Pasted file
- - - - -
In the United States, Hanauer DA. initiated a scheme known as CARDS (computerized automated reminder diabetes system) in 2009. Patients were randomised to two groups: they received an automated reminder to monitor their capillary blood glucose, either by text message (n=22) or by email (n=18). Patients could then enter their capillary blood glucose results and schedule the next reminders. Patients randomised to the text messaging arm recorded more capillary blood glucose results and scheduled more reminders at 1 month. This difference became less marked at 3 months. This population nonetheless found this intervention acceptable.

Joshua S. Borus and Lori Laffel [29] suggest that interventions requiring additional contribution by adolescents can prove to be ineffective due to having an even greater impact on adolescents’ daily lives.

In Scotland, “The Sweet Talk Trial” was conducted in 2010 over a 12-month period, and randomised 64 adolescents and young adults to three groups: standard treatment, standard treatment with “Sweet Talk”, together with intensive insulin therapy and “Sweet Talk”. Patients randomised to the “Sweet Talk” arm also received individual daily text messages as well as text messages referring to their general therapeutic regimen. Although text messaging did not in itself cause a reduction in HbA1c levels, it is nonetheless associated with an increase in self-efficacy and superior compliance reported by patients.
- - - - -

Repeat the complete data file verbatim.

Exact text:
In the United States, Hanauer DA. initiated a scheme known as CARDS (computerized automated reminder diabetes system) in 2009. Patients were randomised to two groups: they received an automated reminder to monitor their capillary blood glucose, either by text message (n=22) or by email (n=18). Patients could then enter their capillary blood glucose results and schedule the next reminders. Patients randomised to the text messaging arm recorded more capillary blood glucose results and scheduled more reminders at 1 month. This difference became less marked at 3 months. This population nonetheless found this intervention acceptable.

Joshua S. Borus and Lori Laffel [29] suggest that interventions requiring additional contribution by adolescents can prove to be ineffective due to having an even greater impact on adolescents’ daily lives.

In Scotland, “The Sweet Talk Trial” was conducted in 2010 over a 12-month period, and randomised 64 adolescents and young adults to three groups: standard treatment, standard treatment with “Sweet Talk”, together with intensive insulin therapy and “Sweet Talk”. Patients randomised to the “Sweet Talk” arm also received individual daily text messages as well as text messages referring to their general therapeutic regimen. Although text messaging did not in itself cause a reduction in HbA1c levels, it is nonetheless associated with an increase in self-efficacy and superior compliance reported by patients.